The delay, which a White House official said would be only a few days, will not jeopardize the operations of the government, as last summer’s impasse over the debt ceiling did. The budget agreement of Aug. 2, which broke that deadlock, has made it highly unlikely that Congressional Republicans could block an increase in the debt limit through the 2012 election. Since signing legislation to codify that agreement, Mr. Obama has already obtained two increases totaling $900 billion.

    And as noted here, Boehner and his pals are making noise like they might renege on the debt deal later this year (figures).

    4) One of the great ironies of this election is the still rabid support that black Americans have for Barack Obama. This is kind of like Columbine High School throwing a “We Sure Do Miss You” Memorial Rally for Eric Harris and Dylan Klebold.

    Let’s see, tasteless, racist, and utterly inaccurate all at once? Yep, pretty much.

    And as noted here

    During an exchange with Fox News analyst Juan Williams during a debate in South Carolina on Jan. 16, Gingrich defended previous statements that poor kids lack a strong work ethic, that they should be put to work as janitors (child labor laws be damned), and that black Americans should “demand jobs, not food stamps.”

    “Can’t you see that this is viewed, at a minimum, as insulting to all Americans, but particularly to black Americans?” Williams asked.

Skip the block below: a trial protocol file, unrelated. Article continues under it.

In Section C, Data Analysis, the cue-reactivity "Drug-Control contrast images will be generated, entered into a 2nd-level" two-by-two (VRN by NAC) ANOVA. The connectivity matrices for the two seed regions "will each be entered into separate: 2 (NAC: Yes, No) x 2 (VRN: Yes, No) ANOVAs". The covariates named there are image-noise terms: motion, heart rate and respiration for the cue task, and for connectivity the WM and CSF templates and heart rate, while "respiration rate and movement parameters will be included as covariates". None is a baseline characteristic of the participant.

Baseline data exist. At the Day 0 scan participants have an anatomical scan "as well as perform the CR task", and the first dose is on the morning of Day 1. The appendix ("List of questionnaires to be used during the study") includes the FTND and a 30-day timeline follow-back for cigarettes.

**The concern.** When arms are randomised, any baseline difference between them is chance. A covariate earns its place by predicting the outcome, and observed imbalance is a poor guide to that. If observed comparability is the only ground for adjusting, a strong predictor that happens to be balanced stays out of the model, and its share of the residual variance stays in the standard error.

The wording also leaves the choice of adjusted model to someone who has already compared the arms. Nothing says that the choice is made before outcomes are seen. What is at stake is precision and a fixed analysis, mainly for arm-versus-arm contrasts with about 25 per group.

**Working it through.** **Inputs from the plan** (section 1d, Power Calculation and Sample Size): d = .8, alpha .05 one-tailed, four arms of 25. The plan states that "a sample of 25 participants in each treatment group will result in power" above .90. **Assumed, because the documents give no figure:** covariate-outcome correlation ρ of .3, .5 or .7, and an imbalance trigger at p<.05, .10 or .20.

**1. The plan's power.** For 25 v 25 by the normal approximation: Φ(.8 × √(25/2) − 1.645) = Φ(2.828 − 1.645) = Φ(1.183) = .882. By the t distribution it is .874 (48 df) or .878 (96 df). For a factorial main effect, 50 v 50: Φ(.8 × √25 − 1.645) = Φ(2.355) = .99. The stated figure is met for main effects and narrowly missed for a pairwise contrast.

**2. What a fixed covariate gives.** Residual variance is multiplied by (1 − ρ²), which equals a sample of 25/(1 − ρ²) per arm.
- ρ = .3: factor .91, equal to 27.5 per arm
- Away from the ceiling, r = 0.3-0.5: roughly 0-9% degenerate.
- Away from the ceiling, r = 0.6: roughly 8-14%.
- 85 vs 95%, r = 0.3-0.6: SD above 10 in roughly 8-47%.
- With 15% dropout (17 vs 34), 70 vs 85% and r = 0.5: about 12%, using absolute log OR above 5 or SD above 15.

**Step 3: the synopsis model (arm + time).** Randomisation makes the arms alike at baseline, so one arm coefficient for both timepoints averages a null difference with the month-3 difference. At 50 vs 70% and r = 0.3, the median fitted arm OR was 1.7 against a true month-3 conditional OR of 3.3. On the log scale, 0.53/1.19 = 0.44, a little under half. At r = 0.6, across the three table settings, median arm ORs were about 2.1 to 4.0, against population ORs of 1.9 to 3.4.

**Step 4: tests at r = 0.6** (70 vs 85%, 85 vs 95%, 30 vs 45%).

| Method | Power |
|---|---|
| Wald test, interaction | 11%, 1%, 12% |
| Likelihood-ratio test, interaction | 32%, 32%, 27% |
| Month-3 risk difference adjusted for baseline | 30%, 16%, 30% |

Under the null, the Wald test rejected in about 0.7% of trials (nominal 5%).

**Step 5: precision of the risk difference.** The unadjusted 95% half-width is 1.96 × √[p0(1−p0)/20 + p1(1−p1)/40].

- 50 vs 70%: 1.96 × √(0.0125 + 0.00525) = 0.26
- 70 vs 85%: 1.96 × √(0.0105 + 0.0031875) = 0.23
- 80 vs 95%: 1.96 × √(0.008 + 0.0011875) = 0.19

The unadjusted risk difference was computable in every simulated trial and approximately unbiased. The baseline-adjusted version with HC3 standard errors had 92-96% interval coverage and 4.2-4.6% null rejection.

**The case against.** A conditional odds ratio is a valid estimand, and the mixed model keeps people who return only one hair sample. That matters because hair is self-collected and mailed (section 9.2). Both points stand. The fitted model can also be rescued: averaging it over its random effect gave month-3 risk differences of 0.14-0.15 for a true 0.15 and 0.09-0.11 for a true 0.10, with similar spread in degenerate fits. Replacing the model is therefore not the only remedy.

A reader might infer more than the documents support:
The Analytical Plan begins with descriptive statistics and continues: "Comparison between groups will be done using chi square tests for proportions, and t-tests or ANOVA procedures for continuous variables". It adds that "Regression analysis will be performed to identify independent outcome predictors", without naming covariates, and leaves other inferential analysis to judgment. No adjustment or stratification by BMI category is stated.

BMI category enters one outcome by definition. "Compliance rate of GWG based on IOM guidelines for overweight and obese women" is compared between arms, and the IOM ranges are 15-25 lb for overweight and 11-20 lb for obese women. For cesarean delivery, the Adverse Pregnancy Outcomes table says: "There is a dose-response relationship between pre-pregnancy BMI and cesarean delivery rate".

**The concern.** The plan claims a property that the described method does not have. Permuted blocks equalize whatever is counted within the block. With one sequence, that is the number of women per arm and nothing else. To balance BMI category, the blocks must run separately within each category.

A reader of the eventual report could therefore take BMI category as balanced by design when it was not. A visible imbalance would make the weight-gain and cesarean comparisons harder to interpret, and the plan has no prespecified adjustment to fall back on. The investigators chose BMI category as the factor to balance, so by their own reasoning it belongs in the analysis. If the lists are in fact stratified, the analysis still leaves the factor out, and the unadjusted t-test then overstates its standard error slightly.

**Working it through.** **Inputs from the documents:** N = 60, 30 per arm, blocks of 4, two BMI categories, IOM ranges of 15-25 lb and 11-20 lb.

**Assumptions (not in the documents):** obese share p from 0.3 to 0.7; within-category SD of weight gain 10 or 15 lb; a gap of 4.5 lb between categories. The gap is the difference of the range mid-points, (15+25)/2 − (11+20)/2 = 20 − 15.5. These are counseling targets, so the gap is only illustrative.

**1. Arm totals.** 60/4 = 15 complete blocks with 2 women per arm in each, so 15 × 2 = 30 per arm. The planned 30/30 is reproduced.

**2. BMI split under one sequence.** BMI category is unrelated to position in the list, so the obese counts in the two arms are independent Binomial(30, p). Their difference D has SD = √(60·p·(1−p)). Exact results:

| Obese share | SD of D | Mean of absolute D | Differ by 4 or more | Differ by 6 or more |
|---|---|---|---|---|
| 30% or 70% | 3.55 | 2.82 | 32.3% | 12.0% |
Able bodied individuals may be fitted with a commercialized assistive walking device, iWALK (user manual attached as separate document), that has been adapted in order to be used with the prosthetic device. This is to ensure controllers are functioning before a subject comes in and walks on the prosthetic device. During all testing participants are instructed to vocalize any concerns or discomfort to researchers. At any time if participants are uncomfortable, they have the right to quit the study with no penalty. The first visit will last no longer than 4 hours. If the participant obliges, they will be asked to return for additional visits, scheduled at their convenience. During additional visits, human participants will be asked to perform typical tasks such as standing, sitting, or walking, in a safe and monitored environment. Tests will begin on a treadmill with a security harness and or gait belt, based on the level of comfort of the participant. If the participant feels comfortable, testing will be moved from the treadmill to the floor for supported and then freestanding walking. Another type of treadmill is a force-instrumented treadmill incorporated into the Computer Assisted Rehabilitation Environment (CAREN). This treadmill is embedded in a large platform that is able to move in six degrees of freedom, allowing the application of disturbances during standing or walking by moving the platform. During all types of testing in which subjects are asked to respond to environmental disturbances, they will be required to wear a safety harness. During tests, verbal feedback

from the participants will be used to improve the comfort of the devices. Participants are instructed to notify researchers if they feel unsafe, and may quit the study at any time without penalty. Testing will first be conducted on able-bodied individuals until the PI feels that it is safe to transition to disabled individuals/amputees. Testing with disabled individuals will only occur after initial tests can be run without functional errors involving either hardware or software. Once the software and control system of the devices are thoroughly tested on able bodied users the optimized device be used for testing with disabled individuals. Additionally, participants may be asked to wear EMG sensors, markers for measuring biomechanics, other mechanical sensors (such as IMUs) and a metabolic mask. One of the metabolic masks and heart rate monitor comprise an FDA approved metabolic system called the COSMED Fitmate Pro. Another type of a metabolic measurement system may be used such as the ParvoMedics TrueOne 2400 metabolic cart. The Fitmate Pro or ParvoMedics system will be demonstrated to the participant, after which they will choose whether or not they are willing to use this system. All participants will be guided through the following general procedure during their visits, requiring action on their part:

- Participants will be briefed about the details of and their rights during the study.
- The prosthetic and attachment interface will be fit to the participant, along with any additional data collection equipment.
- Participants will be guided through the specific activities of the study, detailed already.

“No,” Gingrich responded, to roaring applause and rolling laughter. “I don’t see that.”

    “It sounds as if you’re speaking to belittle people,” Williams added later in the exchange.

    “Well, first of all, Juan,” Gingrich said, “the fact is, more people have been put on food stamps by Barack Obama than any president in American history.”

    This statement, while technically true, is no more reliable as a factual observation than other conservatives’ claims that Obama has governed during the highest unemployment spike in decades, or that his presidency has overseen the biggest national debt in history.

    All three statements may be true on their face, but they lay responsibility for the greatest recession since the Great Depression at the feet of a man who wasn’t even president when the economic floor caved.